Thanks to Exercise Etc. for re-posting this information:
Staying Warm While Exercising
in the Cold
Here are some suggestions on how to stay on the move in cold temperatures, courtesy of Baptist Health (www.Baptist-health.com)
Wear synthetic fabrics: Polypropylene insulates much better than a double-thick cotton sweatshirt.
Don’t overdress: You want to limit sweating so that when the cold hits you do not get chilled.
Layering is key. The ACSM recommends that you wear a synthetic material like polypropylene against your skin to allow sweat to pass through the fabric away from your body. The second layer should be wool, polyester, or fleece, which provides primary insulation. The third layer should be chosen for its ability to keep the cold air, wind, and rain out — something lightweight and artificial. If you get too warm, you can strip off a layer.
Cover your head: You can lose a tremendous amount of heat through your uncovered head, so wear a hat, cap or hood.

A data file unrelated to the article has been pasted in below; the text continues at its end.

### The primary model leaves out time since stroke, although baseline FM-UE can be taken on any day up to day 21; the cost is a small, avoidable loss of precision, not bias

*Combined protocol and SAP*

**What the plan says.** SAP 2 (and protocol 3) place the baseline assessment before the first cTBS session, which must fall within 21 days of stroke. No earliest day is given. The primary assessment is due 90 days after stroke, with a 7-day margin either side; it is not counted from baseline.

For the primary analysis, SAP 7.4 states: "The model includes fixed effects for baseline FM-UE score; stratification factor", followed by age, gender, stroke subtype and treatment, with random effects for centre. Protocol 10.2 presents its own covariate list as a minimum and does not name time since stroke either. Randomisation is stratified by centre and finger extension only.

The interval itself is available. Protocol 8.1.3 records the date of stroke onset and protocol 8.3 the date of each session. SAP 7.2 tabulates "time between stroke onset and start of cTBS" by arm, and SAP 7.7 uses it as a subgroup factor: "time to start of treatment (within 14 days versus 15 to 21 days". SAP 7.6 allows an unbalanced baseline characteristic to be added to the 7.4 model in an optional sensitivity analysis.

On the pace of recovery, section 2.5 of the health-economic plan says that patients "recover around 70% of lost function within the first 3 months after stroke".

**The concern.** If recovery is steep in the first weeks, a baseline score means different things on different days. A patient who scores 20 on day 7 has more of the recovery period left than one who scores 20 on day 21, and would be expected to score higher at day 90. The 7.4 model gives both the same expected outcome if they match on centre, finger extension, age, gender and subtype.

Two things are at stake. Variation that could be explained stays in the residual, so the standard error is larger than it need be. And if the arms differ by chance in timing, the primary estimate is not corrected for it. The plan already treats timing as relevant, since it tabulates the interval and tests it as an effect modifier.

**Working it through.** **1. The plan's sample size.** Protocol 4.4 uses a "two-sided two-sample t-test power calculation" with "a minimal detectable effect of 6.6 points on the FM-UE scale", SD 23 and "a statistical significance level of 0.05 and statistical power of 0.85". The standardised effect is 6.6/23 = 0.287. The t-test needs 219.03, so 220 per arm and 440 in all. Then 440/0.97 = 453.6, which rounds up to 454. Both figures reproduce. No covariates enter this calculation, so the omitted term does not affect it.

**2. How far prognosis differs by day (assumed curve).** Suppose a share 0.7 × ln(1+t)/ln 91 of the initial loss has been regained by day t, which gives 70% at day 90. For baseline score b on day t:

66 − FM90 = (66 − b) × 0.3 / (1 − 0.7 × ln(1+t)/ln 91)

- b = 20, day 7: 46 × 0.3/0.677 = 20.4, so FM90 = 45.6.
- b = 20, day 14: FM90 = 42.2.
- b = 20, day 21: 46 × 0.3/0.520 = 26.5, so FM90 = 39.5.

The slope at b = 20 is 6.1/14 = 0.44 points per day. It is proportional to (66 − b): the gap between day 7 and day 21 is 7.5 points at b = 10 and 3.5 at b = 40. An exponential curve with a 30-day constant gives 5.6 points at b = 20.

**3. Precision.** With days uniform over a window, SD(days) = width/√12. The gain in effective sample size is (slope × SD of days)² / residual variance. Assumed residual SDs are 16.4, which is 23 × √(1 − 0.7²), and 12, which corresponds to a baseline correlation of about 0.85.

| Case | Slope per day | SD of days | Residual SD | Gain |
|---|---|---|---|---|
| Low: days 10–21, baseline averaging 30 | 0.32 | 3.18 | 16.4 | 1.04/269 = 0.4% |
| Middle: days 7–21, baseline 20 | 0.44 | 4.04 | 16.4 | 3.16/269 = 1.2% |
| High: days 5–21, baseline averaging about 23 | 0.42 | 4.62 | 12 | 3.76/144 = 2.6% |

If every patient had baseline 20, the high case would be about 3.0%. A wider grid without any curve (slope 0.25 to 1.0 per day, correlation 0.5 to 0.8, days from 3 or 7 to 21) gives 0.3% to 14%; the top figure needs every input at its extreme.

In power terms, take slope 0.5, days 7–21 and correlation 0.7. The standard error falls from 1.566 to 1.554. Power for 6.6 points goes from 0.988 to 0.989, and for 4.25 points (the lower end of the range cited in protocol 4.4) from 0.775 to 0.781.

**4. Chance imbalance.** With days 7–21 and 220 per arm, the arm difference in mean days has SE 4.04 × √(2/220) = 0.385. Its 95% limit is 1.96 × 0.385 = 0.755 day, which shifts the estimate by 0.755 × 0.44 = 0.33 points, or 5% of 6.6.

Wear warm socks: Your feet get cold first. Wear appropriate shoes, insulate them with warm socks and keep them dry.
Wear mittens: Because of the large surface area to volume, your hands are susceptible to cold. Gloves or mittens should be worn before the hands become cold. Choose mittens over gloves because the fingers can warm each other and the mitten decreases the exposed surface area.
Drink plenty of fluids: If you can see your breath, you’re seeing moisture leave your body. Drink water before you go out, and bring some with you. But don’t drink alcohol — it makes you lose heat.
Cold is a stress on the body, and so is exercise: Together they may be too much for someone not in optimal health. People who have diabetes, who take certain medications or who are older are at greater risk that their body temperature will drop in cold weather.
Warm up: It is important before exercising regardless of the weather, but even more so when it gets cold.
Cold air doesn’t damage the lungs: Even very cold air is warmed to body temperature by the time it hits the lungs. But for some people with asthma, cold air can trigger an attack.
Baptist Health (www.Baptist-health.com)
Working Out In the Cold: 11 Steps to Keep Comfortable, American College of Sports Medicine, Sports Medicine Bulletin January 7, 2014.